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    Message delivered to Gul in Beirut: We want the Turkish soldiers

    Hürriyet Haber
    17.08.2006 - 09:55 | Son Güncelleme:

    Foreign Minister Abdullah Gul, in Beirut yesterday for talks, reportedly received the message that "all sides are waiting for the friendly Turkish soldiers" to take part in the United Nations sponsored peace-keeping force in southern Lebanon. FM Gul noted that the final decision from Ankara would come following his upcoming Sunday visit to Israel. Meanwhile, French Foreign Minister Philippe Douste-Blazy was also in Beirut yesterday, calling on Israeli to end the blockade against Lebanon. The

    French minister also called on a strengthening of force within Lebanon to prevent weapons from reaching Hizbollah forces within Lebanon.
     
    Gul's visit to Beirut entailed talks with the leader of the Lebanese Shiite Party, Nebih Berri, as well as with Lebanese Prime Minister Fuad Siniora, Foreign Minister Fevzi Suluh, and Saad Hariri, the son of slain leader Refik Hariri.

    Gul's message to the Lebanese leaders, following their reiteration of the desire to have Turkish soldiers in Lebanon, was reported as the following by Ankara:
     
    "We are very grateful for the interest shown in Turkey. We are going to Israel on Sunday to speak of this. We will let you know of our decision after our talks there. If Turkish soldiers do come here, their job will be to protect the peace, and to aid the people of the country in providing emergency needs they might have. This is what the Turkish soldiers have done in every area of the world where they have done similar duties. We will not enter into any clashes in Lebanon. We will act only on the wishes of the Lebanese government, the Lebanese people, and various Lebanese groups. We also place importance on the idea of other Muslim countries partipating in this peace force."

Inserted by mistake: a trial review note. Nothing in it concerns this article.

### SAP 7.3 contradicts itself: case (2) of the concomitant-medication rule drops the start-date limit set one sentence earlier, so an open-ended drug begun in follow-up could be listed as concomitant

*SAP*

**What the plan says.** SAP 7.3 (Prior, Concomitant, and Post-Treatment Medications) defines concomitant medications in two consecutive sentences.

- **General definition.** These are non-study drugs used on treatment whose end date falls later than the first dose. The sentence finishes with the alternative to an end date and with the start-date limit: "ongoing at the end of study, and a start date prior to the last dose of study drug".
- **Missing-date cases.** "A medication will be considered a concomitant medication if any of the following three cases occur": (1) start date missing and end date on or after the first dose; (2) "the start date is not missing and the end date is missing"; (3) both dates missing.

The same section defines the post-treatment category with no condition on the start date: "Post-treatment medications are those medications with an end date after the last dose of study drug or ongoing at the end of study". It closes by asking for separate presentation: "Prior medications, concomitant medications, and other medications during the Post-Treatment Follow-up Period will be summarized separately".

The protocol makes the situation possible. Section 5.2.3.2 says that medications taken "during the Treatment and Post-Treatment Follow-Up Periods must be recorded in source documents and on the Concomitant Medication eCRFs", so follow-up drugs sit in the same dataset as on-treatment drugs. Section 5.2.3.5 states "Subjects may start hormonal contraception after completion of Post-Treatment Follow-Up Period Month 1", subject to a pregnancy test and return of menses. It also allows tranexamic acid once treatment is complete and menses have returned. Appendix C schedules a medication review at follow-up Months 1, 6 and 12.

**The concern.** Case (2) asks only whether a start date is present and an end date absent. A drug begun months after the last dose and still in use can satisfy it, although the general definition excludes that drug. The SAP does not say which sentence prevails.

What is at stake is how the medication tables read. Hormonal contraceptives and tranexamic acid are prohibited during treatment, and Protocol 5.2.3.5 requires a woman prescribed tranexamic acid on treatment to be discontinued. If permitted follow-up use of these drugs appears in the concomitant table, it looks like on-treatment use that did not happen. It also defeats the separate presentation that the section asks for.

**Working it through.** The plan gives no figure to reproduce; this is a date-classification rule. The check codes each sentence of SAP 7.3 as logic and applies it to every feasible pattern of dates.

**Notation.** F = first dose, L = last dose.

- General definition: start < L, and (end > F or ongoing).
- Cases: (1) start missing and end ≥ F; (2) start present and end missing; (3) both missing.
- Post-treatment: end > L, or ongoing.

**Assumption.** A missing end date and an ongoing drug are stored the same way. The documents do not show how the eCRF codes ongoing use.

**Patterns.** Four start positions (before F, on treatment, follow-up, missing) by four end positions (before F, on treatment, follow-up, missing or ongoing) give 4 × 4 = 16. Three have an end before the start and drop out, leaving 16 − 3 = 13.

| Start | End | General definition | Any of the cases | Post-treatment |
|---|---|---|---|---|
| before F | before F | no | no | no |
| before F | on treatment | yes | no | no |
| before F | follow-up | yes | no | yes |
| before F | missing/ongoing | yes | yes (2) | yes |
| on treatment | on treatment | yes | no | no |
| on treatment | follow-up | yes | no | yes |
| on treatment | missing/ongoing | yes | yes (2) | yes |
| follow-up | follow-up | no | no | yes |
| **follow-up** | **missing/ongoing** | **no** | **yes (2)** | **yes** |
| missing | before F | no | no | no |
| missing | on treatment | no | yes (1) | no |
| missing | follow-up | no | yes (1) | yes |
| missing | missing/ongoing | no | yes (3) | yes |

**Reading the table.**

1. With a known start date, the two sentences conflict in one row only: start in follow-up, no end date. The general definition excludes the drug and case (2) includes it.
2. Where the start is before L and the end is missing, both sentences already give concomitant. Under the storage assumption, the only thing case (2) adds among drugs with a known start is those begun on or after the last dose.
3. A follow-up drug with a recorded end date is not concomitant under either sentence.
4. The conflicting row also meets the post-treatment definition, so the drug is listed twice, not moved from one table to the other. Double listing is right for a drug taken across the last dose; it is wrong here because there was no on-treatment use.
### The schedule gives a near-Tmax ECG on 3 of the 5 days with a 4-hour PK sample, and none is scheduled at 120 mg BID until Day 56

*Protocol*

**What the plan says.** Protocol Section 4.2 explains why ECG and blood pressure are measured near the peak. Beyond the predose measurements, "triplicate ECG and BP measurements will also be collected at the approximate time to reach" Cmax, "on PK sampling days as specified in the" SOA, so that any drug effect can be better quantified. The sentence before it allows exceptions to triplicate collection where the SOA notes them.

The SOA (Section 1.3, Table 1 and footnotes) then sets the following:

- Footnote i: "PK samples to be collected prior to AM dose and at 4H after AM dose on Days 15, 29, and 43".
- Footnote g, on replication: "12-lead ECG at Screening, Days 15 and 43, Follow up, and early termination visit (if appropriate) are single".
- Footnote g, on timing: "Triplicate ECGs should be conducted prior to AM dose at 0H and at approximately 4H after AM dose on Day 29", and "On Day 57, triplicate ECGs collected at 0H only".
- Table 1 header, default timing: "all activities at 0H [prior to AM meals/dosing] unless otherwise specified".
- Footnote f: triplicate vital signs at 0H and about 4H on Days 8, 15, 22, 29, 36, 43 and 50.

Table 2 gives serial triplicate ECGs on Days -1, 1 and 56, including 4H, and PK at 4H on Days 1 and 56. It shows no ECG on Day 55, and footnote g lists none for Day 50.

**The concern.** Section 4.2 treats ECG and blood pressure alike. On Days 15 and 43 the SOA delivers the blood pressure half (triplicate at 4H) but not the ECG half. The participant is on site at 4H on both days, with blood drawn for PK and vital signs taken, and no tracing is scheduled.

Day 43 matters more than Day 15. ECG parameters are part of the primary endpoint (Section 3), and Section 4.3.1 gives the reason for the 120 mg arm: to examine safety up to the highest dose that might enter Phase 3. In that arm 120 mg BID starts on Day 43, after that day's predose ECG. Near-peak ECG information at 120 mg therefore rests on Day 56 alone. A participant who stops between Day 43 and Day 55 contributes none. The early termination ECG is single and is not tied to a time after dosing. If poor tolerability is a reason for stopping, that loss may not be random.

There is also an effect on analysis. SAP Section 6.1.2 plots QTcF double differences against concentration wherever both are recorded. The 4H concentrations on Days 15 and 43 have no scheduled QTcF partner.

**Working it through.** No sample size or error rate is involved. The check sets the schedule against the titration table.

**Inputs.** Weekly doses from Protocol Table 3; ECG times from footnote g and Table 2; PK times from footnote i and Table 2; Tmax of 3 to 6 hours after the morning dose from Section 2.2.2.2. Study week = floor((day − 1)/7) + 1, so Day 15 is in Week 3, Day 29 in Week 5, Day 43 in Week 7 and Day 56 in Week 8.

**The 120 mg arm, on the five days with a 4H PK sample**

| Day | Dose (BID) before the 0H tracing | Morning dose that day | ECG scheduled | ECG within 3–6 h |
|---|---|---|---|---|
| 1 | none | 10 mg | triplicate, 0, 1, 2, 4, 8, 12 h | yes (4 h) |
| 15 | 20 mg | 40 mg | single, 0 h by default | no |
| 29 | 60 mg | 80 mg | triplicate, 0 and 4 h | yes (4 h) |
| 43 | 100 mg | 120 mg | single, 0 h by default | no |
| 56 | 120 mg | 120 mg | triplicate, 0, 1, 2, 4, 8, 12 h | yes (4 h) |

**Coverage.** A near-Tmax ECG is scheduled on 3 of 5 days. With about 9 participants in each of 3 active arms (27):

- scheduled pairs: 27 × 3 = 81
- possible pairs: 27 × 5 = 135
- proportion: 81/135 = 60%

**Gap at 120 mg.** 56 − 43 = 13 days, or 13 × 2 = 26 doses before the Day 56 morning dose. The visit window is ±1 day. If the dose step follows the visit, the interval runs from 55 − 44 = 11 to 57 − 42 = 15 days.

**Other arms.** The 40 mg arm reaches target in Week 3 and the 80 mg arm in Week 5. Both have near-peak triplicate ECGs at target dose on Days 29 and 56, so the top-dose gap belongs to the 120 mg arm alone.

Lebanese Armenian party opposes Turkish presence in country
     
    Meanwhile, in ethnically diverse Lebanon, a voice of opposition to Turkish military presence in the country has come from the Armenian Tashnak Party, which said yesterday in a statement, "The Armenian community in Lebanon is opposed to the presence of Turkish troops in Lebanon, and along with its rejection, hopes that the Lebanese government will also reject this." The Armenian Tashnak Party currently holds 6 seats in the Lebanese Parliament, with an estimated total of 120 thousand Armenians living in the country.

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